A Day in the life of a European information specialist
Ian Thomson has three roles:
- European Documentation Centre Manager (EDC) - The EDC is there to help students and researchers in all academic disciplines with a European dimension in their work. My work is to manage the Centre, to handle enquiries, and build up the information skills of those seeking European information.
- Director, South Wales Europe Direct Information Centre (SWEDIC) - SWEDIC primarily serves the ‘general public’, helping citizens and stakeholders to ‘connect’ to Europe. Work in SWEDIC is more about organising events and awareness raising than simply answering enquiries.
- Executive Editor, European Sources Online (ESO) - ESO is a subscription-based electronic European information service, which has subscribers throughout the world. It is the leading information service which specifically focuses on Europe. INSRV took over the publishing of ESO from a commercial publisher in 2007, although the editorial base of the service has always been here in Cardiff in Information Services (INSRV).
07:30 - Check the FT! | 09:15 - Checking Emails... | 09:30 - A Quick Visit | 09:45 - Interesting Enquiries | 10:00 - Reporting to the EC | 10:45 - Meeting | 11:30 - Interesting Discussions! | 12:30 - A Quick Cycle Ride | 14:00 - Promoting SWEDIC | 15:00 - Shopping Wish-List | 15:30 - Technical Catch-up | 17:00 - Rounding off the Day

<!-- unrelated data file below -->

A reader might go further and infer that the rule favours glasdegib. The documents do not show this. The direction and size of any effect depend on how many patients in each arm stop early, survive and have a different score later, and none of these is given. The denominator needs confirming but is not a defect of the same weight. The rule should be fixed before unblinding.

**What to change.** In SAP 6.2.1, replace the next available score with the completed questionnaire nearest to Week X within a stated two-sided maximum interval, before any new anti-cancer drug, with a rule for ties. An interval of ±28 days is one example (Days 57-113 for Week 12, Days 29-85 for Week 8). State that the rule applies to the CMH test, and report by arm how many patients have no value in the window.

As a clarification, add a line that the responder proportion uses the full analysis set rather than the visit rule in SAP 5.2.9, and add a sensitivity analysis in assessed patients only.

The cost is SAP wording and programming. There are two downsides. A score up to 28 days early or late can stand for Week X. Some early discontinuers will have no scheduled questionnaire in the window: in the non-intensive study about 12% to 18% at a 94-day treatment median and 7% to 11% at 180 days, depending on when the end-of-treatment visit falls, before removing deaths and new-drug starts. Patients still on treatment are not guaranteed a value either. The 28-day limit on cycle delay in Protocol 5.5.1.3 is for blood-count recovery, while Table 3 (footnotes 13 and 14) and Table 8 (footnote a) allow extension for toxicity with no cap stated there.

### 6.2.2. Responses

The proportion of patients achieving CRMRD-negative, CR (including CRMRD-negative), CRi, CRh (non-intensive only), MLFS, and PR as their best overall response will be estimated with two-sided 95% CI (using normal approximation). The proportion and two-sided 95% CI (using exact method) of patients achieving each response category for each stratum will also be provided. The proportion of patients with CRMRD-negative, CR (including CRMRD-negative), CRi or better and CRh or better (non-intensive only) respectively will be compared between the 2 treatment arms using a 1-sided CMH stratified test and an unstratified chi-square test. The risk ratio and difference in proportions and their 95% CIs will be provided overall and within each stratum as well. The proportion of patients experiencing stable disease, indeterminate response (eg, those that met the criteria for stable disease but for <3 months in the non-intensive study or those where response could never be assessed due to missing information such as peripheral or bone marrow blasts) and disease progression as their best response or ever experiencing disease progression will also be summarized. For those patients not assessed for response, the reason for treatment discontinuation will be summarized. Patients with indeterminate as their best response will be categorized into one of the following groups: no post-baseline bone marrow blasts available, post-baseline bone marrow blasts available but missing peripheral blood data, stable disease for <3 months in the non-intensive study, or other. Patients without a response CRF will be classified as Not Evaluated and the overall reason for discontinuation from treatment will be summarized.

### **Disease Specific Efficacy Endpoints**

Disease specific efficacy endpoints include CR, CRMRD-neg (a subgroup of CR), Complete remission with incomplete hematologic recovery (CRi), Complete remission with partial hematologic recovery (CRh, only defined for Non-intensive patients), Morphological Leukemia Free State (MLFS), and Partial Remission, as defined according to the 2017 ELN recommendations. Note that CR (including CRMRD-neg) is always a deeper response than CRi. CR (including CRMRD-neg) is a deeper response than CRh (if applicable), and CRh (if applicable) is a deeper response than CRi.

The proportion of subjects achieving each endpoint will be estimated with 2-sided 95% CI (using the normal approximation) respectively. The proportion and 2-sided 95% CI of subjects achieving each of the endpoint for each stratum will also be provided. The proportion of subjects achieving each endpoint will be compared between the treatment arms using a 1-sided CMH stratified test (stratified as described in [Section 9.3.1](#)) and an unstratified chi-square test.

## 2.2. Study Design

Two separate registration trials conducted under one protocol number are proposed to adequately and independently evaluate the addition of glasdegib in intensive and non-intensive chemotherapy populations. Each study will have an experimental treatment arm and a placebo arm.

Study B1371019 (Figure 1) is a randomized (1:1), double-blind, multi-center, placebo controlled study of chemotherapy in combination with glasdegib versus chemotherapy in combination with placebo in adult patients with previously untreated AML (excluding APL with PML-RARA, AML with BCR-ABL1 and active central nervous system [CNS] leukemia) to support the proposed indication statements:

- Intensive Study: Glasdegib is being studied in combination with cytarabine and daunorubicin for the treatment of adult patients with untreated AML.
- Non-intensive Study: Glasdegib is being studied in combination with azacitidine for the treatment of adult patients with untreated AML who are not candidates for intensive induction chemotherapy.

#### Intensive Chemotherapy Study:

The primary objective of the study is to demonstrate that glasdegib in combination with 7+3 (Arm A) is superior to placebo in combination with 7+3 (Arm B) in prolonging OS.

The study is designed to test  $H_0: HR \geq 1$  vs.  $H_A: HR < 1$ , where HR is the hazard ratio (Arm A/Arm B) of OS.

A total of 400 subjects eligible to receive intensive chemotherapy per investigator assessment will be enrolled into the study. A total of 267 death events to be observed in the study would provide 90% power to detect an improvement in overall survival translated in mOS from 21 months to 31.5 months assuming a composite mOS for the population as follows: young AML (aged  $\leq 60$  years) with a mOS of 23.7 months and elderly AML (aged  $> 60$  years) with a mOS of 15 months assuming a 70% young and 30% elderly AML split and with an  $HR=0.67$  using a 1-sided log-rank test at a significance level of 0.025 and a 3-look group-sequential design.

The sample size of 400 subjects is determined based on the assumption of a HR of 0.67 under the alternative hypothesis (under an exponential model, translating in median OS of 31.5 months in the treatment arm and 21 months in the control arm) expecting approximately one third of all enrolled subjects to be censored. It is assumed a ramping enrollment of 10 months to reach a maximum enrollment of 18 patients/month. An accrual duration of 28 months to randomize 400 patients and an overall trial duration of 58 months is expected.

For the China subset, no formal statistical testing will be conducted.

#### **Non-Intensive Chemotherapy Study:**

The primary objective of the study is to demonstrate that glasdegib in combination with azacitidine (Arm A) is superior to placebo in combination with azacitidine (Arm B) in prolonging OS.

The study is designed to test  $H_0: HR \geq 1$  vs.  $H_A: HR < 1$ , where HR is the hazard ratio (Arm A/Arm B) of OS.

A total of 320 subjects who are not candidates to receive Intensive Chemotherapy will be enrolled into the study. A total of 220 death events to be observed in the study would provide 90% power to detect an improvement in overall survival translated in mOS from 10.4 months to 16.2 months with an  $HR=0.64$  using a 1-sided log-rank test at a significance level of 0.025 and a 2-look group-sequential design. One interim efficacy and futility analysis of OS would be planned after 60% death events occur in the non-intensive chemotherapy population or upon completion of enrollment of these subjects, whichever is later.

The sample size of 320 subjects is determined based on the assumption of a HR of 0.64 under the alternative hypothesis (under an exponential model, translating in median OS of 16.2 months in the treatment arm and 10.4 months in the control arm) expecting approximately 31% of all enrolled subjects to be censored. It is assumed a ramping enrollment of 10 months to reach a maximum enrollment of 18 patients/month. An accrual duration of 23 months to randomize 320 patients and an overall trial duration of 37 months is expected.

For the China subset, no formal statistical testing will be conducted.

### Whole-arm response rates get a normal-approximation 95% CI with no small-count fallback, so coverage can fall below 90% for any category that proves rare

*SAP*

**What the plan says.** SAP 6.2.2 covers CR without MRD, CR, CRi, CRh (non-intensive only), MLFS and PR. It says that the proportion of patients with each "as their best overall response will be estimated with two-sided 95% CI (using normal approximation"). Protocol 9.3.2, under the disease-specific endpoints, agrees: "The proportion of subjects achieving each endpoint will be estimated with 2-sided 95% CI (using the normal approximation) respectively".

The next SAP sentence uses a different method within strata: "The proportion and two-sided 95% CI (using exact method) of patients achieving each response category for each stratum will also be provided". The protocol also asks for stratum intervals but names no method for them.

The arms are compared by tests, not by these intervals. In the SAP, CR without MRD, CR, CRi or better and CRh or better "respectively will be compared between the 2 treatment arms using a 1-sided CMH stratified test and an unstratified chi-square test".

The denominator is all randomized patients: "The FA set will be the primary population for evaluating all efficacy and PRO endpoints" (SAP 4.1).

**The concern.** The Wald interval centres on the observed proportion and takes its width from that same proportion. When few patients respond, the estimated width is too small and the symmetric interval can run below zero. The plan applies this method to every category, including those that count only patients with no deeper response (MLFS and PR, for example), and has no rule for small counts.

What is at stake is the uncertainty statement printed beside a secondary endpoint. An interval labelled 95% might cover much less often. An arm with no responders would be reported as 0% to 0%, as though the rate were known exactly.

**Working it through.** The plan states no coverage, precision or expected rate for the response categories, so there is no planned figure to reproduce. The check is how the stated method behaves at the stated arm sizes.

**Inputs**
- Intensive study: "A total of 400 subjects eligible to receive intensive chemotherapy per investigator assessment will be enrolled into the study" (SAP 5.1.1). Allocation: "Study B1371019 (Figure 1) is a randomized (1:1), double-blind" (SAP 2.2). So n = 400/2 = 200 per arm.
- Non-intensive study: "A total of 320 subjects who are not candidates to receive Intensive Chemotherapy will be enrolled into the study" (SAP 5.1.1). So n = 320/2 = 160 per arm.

07:30 Check the FT!
We have an agreement with the Financial Times (FT) to include the full text of all daily articles with a ‘European’ connection in ESO. So six days a week, fifty two weeks a year, I need to select these articles, create index records, download the text, add a summary and, above all, try to search for further related information sources available via the web which ‘adds value’ to the index record. This morning there are 15 FT articles to add, plus links through to related sources on EU web sites, news sources such as BBC News, Deutsche Welle, Russia Today and the websites of various research organisations, think tanks, professional associations and Wikipedia.